3

I work in Medical Genetics and often have delimited text files where in one column (ex. column 5) there is a text string with a "mutation" in our jargon:
c.2458C>T or c.45_46delAA or c.749_754delinsTG

Similarly, in another file it might read:
p.Glu34* or p.Ala78_Arg80del or p.L378Ffs*11

The c. and p. are supposed to be there but might be omitted. There could be any number of non-numeric characters. The numbers are always integers and usually 1-14 or so digits long.

I want to add a new column somewhere in my file, which has only the first integer, like 2458 or 45 or 749 in the first example. Then I want to use this integer as a key value for looking up several values in a lookup table.

Some of my files have 70,000 lines so manual editing is not possible...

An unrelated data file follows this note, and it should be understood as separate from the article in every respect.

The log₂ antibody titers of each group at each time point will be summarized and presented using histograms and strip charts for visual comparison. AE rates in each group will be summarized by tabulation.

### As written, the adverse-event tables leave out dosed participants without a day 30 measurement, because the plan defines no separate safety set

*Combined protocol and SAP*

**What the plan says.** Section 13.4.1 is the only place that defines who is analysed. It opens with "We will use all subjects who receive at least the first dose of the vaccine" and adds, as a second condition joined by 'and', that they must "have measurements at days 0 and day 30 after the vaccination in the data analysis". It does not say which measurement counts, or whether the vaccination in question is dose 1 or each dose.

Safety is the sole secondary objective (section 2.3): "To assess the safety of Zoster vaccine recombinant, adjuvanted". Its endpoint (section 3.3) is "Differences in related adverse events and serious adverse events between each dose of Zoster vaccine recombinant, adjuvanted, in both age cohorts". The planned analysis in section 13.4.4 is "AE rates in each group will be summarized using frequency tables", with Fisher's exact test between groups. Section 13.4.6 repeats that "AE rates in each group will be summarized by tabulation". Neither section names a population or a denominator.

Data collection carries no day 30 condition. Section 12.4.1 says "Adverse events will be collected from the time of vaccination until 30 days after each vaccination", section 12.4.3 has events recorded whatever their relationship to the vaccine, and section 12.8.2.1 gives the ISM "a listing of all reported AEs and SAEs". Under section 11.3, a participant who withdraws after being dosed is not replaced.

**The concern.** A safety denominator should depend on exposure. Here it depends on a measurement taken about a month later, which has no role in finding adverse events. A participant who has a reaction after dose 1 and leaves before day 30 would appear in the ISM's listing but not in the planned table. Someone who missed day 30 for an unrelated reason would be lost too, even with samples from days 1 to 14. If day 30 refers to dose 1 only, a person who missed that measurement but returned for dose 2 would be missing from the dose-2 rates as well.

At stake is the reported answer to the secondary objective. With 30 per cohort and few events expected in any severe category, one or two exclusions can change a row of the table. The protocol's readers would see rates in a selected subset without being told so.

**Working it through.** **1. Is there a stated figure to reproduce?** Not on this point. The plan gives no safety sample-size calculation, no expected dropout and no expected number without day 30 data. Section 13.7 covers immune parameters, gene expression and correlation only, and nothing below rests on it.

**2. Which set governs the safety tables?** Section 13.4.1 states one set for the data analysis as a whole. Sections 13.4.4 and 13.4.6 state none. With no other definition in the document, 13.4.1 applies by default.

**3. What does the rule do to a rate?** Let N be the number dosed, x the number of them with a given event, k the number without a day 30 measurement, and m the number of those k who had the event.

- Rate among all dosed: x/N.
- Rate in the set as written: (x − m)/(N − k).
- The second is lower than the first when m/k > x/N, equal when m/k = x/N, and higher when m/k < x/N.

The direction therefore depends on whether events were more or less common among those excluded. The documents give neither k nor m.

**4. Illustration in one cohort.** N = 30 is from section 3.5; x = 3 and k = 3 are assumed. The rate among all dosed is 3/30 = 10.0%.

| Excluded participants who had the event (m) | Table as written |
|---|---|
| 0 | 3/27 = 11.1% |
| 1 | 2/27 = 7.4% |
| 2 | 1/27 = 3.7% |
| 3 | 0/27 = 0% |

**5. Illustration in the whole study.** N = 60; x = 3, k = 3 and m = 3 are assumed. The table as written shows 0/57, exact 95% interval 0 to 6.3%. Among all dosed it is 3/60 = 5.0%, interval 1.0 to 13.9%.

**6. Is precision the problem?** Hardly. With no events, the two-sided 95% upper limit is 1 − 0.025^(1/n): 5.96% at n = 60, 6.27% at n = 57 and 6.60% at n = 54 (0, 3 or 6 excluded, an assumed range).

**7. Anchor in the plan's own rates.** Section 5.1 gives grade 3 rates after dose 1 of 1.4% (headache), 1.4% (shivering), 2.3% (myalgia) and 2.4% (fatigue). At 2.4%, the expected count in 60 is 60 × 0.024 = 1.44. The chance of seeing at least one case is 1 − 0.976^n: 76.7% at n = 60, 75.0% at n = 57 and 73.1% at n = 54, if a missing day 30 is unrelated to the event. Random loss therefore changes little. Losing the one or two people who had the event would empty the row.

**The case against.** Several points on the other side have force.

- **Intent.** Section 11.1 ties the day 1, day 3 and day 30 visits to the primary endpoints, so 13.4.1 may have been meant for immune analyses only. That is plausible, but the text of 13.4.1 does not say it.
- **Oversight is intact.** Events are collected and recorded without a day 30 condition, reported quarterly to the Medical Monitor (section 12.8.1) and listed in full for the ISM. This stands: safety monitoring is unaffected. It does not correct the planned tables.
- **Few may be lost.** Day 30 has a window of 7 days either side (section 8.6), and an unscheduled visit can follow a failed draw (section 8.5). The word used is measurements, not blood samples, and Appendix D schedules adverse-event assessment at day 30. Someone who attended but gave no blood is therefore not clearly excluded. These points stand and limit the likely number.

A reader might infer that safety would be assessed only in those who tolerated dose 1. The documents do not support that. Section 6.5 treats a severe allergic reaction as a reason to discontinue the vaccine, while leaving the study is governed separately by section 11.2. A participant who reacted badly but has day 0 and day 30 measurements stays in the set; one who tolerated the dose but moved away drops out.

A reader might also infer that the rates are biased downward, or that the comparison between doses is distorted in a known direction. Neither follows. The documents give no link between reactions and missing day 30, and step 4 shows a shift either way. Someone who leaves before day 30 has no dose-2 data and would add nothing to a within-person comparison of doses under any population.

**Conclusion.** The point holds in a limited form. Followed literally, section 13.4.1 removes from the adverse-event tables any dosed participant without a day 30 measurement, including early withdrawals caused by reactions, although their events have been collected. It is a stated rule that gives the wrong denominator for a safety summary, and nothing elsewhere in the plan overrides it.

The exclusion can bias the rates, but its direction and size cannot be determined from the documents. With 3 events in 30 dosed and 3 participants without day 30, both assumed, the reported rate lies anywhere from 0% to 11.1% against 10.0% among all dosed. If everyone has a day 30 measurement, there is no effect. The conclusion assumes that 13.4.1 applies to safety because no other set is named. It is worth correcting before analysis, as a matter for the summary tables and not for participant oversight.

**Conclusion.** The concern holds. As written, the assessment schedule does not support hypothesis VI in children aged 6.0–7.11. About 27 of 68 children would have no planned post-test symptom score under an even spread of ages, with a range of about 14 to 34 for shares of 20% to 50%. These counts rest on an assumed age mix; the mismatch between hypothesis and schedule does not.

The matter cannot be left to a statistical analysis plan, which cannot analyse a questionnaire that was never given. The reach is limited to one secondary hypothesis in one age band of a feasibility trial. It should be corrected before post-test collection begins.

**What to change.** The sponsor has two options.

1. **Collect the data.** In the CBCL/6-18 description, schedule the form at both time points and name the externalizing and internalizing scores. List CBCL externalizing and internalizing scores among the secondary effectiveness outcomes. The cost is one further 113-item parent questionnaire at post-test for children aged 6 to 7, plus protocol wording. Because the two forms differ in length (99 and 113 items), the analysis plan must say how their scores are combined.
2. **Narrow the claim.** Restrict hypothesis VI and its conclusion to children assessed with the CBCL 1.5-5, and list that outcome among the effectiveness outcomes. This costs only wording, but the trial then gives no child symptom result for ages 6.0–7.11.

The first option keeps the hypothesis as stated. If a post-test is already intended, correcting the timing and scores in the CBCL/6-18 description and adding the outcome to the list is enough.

The more basic the solution the better. Can it be done with bash, sed, or awk?

An example table would be (as interpreted correctly below):

1       2       3       4       c.2458C>T
a   b   c   d   c.45_46delAA
a1  b2  c3  d4  p.Ala78_Arg80del

(Note: the columns are tab-delimited, not space-delimited)

There is a specification to this format by the Human Genome Variation Society. No program uses this format (I hope!) but people use it in publications and medical reports. Newer formats, like the Variant Call Format have been introduced, which are far more parsable.

  • Is or part of the text of the file, or are these 6 different examples of what the column might contain? It would help if you gave a few examples of full lines. – Gilles Apr 5 '15 at 23:10
  • Is there some "specification" of this data format? Which program uses this format? If it is just the first integer, and it is always present, then this is probably easy to do (say, sed -e 's/\([^[:digit:]]*\([[:digit:]]*\).*\)/\2;\1/', although I've probably missed some simpler way to write it) – njsg Apr 5 '15 at 23:31